After pain and fatigue, poor sleep is one of the most common symptoms of fibromyalgia (FM). Because FM has been found to affect a much higher percentage of women than men, most studies focus predominately on women. Researchers in Spain, however, developed study to compare the sleep difficulties between men and women with FM and found that men with the condition had more sleep-related respiratory problems and poorer quality of sleep than women.

 The study, titled “Fibromyalgia: Gender Differences and Sleep-Disordered Breathing,” was conducted by the University of Granada in Spain and published in Clinical and Experimental Rheumatology.

G. Prados, lead author of the story writes, “The prevalence of FM is much lower in men than in women. Therefore, current knowledge about this chronic pain syndrome emerged mainly from research on women. The aim of the present study was to compare clinical symptoms and sleep parameters between male and female FM patients.”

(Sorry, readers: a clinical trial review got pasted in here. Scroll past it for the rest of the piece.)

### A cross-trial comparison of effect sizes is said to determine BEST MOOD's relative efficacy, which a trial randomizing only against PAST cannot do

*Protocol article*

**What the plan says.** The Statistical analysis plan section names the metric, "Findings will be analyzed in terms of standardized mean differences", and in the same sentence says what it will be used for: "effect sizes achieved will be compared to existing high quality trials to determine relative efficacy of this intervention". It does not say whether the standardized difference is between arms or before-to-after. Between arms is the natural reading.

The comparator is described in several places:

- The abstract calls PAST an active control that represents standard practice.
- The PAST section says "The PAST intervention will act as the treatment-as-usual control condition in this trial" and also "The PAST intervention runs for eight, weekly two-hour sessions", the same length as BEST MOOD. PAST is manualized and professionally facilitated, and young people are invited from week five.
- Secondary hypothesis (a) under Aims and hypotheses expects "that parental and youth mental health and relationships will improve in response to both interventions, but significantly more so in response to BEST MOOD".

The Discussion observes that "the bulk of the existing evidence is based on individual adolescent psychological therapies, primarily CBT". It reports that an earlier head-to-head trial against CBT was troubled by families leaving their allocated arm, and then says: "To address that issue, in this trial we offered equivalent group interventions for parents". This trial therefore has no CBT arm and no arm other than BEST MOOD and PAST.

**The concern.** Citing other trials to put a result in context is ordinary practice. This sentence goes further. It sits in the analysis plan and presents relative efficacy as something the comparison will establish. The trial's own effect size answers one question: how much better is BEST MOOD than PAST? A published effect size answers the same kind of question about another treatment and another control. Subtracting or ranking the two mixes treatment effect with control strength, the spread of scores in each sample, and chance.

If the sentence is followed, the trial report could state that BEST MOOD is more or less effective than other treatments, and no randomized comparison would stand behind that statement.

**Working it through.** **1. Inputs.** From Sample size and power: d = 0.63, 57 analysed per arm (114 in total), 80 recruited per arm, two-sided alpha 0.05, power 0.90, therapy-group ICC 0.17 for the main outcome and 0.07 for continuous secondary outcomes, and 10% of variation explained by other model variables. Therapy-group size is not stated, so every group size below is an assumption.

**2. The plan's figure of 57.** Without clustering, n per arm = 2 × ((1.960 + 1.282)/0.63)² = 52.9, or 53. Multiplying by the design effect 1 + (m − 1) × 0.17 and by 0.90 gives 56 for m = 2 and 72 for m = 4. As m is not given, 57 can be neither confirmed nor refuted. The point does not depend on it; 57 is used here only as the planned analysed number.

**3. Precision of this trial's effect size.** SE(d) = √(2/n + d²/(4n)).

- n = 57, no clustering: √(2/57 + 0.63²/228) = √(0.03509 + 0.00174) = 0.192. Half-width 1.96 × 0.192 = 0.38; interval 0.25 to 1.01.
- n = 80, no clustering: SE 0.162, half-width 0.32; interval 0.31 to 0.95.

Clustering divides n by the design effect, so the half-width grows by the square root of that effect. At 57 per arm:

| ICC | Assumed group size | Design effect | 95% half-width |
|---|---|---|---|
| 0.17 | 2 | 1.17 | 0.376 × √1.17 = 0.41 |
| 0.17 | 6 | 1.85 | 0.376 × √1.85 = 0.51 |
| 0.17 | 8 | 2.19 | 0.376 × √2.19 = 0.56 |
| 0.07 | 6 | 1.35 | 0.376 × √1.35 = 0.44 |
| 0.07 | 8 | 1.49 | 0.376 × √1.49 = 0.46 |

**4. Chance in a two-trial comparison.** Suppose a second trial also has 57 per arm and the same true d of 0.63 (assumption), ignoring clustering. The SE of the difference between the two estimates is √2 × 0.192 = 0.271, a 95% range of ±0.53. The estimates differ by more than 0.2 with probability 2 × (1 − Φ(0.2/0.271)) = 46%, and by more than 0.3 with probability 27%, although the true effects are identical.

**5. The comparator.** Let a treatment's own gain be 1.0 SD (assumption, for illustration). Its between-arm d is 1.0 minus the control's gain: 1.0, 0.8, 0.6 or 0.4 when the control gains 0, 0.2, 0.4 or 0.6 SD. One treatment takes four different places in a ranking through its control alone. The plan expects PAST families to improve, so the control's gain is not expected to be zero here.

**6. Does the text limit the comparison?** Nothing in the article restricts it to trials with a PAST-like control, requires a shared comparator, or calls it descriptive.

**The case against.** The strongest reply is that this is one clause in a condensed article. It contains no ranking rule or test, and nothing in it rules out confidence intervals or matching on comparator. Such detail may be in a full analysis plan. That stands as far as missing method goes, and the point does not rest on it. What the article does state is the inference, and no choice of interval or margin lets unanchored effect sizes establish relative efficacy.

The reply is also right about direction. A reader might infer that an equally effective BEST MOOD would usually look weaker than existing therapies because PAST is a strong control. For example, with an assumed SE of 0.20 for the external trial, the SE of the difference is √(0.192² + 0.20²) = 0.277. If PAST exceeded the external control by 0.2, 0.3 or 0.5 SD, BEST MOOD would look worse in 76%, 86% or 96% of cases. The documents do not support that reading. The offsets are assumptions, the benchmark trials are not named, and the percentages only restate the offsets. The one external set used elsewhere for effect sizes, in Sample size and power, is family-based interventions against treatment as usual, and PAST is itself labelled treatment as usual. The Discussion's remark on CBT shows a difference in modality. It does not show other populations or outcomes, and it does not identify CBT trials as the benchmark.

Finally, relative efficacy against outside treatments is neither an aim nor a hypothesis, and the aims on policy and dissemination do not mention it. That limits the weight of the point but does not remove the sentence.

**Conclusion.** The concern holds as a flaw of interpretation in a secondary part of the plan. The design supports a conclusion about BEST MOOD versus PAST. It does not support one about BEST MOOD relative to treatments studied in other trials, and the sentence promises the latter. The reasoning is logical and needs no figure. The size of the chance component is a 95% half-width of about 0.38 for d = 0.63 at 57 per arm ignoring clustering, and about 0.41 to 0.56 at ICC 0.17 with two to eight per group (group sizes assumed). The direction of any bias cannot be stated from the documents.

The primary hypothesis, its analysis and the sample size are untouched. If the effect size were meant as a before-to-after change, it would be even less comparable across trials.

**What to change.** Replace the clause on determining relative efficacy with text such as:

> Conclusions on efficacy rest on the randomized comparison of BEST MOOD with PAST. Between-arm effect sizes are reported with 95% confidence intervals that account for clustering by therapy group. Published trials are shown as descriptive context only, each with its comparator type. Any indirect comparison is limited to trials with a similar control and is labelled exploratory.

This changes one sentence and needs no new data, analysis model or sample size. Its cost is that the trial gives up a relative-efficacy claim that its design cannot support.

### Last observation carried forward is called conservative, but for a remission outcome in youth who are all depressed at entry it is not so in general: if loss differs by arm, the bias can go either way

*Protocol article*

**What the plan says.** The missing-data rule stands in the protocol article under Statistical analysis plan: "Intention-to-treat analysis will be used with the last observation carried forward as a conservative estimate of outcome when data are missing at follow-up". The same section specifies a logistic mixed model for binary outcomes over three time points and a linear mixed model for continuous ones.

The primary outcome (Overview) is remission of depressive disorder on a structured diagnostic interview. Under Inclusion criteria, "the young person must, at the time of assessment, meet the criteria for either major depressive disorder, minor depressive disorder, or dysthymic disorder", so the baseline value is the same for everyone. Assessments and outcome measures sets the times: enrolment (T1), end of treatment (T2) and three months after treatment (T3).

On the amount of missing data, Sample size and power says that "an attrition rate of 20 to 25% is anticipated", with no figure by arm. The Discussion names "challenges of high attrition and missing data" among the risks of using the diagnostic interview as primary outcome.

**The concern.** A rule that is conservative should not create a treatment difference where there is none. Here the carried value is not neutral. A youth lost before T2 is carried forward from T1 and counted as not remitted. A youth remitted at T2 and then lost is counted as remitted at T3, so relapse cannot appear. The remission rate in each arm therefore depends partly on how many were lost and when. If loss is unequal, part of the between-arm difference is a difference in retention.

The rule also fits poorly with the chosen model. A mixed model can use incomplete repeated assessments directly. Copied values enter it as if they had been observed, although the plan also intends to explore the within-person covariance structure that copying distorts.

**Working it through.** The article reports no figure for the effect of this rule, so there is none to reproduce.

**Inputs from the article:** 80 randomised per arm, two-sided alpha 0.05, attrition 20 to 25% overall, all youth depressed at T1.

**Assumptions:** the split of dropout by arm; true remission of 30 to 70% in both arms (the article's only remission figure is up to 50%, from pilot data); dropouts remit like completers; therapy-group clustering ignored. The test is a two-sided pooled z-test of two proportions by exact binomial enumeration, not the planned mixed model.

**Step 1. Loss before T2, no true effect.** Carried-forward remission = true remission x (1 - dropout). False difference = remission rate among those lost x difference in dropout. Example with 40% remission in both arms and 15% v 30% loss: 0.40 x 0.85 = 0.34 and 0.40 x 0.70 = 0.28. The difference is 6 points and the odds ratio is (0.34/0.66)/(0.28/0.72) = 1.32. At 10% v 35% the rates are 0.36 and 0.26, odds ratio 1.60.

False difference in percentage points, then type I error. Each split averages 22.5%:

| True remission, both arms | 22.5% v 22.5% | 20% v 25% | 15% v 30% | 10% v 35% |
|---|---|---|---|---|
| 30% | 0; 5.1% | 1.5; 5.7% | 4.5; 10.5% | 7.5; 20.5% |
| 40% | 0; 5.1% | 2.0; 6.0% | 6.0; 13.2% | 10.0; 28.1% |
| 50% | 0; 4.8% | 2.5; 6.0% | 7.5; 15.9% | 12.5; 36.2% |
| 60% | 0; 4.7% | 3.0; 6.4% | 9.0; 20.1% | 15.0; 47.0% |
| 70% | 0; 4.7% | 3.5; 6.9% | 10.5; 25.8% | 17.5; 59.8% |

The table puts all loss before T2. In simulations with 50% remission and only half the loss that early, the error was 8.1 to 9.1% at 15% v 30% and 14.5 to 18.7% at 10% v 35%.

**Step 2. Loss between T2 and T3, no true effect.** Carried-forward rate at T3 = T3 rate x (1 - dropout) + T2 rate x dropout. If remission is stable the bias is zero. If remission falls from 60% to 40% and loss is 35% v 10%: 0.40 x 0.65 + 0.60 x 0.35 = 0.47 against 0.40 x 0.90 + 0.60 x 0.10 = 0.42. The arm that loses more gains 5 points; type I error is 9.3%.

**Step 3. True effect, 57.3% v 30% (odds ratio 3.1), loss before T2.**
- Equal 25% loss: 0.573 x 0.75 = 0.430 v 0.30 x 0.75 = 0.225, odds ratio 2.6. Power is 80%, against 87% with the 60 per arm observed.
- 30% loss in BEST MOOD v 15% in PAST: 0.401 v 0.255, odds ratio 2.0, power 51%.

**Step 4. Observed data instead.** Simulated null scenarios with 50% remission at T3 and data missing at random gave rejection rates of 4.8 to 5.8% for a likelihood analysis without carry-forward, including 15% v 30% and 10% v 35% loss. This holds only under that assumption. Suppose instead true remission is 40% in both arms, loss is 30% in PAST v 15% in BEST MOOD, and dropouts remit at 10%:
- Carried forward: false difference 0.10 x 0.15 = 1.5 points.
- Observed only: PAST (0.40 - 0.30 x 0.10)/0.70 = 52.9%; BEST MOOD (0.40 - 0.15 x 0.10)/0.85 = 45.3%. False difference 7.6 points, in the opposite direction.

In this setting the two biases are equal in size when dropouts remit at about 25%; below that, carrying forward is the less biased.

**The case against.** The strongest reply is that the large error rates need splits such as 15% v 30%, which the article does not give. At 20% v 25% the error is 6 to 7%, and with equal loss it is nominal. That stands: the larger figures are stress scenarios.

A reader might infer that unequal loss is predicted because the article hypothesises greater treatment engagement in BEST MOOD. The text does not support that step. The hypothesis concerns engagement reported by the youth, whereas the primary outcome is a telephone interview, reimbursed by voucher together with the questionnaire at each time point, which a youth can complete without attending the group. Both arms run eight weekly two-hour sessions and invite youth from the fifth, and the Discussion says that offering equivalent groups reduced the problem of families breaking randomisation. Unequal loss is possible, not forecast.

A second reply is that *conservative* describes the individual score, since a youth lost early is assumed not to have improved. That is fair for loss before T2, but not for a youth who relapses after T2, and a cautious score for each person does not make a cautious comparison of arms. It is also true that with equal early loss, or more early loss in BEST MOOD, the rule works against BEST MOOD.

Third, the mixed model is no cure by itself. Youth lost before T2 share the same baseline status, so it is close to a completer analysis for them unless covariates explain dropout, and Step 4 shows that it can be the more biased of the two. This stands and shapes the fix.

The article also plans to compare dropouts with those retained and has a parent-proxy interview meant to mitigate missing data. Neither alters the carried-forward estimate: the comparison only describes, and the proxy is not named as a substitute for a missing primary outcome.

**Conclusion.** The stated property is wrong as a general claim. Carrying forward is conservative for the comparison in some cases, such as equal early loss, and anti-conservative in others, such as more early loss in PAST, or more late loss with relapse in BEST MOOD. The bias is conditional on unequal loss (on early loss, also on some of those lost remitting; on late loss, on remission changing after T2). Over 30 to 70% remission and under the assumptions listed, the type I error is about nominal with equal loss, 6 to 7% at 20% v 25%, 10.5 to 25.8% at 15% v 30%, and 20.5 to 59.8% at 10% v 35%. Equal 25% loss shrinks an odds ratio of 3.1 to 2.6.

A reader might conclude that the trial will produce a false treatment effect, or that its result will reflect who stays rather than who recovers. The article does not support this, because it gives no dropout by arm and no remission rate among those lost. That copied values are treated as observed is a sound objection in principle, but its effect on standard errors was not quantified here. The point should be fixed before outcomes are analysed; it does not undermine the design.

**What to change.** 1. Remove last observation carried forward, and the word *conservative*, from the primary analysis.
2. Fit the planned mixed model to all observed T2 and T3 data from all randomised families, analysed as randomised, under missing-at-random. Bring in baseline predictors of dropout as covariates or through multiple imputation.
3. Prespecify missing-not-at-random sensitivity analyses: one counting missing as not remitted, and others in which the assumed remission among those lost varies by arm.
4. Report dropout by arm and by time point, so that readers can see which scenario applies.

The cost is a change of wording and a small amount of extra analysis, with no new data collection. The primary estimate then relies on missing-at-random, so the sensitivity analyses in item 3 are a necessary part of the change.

For the study, Prados and his team evaluated 40 FM patients (18 men and 22 women) aged 48.00±8.45 years. The participants were evaluated with questionnaires on pain, sleep, fatigue, depression, anxiety and functional impact, as well as polysomnography.

Based on these evaluations, researchers found that 61% of male FM patients had an apnea-hypopnea index greater than 15, compared to 31.8% of women, and a desaturation index above five, which was twice more prevalent in men than in women. What’s more, males had poorer sleep quality (16.05±2.92% vs. 13.08±3.88%; p=0.01) and slow wave sleep (stage 3 duration: 9.02±7.84% vs. 14.44±7.32%; p=0.03) than women.

No differences were found between the two groups in the level of pain, emotional distress, or daily functioning. However, pain in men, fatigue in women, and functional impact in both sexes seemed to be related to worse sleep quality. Also in women, alterations in total sleep time and rapid eye movement sleep features appeared to be related to emotional status.

The study also revealed that alterations in sleep respiratory patterns were more prevalent in male than in female FM patients. More so in male FM patients, the alterations in sleep patterns, non-refreshing sleep, and other FM-related symptoms observed in this population might be part of a primary sleep-disordered breathing.